Coastal and Tropical South
Twinleaf Journal, an online publication of the Thomas Jefferson Center for Historic Plants, contains an article that details Thomas Jefferson's favorite vines. Great descriptions, with links to details about hyacinth bean and its apparent successor, snail vine. The former President was responsible for the tremendous growth of horticulture in our country during his lifetime, and his legacy continues in the Center's work.
Favorite or New Plant
There are few fruit trees with as much landscape potential as loquat. Once derided for being prone to fireblight, the Japanese plum is gaining popularity again. Why? Because we know how to grow it now.
Select an improved variety, preferably one noted for its fruit production such as 'Champagne'. Plant it in full sun where drainage is good, with room for good air circulation. Apply fertilizer no more than once a year to a healthy plant, as overfeeding increases vulnerability to fireblight. Don't be afraid to prune the loquat after it fruits, or during the growing season, if necessary to keep branches from laying on top of each other.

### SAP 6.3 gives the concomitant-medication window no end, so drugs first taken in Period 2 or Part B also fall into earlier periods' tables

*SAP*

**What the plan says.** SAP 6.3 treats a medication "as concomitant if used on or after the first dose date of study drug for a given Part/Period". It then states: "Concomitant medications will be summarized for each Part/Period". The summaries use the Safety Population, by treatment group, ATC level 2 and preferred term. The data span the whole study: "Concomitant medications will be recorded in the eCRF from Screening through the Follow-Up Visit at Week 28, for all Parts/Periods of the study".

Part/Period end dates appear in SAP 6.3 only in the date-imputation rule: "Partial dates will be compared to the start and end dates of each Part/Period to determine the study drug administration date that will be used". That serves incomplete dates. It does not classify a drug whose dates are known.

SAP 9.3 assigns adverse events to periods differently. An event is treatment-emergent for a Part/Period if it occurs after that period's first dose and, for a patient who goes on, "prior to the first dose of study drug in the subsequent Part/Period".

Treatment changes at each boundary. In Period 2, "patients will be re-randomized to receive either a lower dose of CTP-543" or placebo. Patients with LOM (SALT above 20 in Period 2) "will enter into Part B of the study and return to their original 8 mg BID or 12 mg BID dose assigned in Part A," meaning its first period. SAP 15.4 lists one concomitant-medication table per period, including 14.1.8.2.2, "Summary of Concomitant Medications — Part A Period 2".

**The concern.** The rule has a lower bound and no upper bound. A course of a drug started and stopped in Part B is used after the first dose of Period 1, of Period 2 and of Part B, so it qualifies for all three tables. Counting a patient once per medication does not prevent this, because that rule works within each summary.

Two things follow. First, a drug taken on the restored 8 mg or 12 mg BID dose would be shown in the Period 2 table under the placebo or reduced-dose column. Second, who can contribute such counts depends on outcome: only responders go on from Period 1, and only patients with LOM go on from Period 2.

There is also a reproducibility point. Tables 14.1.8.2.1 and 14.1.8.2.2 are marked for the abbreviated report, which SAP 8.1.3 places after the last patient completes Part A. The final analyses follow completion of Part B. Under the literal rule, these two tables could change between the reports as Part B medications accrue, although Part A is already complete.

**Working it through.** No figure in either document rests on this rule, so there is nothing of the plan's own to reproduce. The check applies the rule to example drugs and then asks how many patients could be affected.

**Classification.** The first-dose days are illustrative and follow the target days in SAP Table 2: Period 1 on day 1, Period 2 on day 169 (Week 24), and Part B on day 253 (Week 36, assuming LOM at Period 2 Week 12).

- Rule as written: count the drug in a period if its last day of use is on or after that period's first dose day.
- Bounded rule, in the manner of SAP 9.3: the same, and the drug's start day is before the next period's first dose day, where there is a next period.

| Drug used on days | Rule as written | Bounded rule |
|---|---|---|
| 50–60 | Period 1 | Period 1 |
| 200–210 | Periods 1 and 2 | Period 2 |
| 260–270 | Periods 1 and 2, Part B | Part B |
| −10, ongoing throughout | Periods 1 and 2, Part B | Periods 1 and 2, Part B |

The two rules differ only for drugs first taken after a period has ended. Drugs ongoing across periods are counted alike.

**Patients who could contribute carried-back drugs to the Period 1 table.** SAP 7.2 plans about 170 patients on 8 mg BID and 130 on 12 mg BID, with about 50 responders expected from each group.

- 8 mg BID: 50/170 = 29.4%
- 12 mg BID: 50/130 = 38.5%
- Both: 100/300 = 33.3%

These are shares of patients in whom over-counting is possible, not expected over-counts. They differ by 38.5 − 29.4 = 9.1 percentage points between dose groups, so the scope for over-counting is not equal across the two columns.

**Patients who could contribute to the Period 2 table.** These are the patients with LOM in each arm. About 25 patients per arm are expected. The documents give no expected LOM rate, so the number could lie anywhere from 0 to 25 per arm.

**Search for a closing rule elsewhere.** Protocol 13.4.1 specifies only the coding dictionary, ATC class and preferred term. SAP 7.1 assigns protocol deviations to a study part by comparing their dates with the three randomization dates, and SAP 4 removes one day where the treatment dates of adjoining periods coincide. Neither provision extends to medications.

And try this: clip a few of the tips now, while they're in bloom, with four or five layers of leaves under the flowers. Use a bronze or gold spray paint in a solid spray or just a brush of color, and use them in wreaths and centerpieces for a truly regional decoration.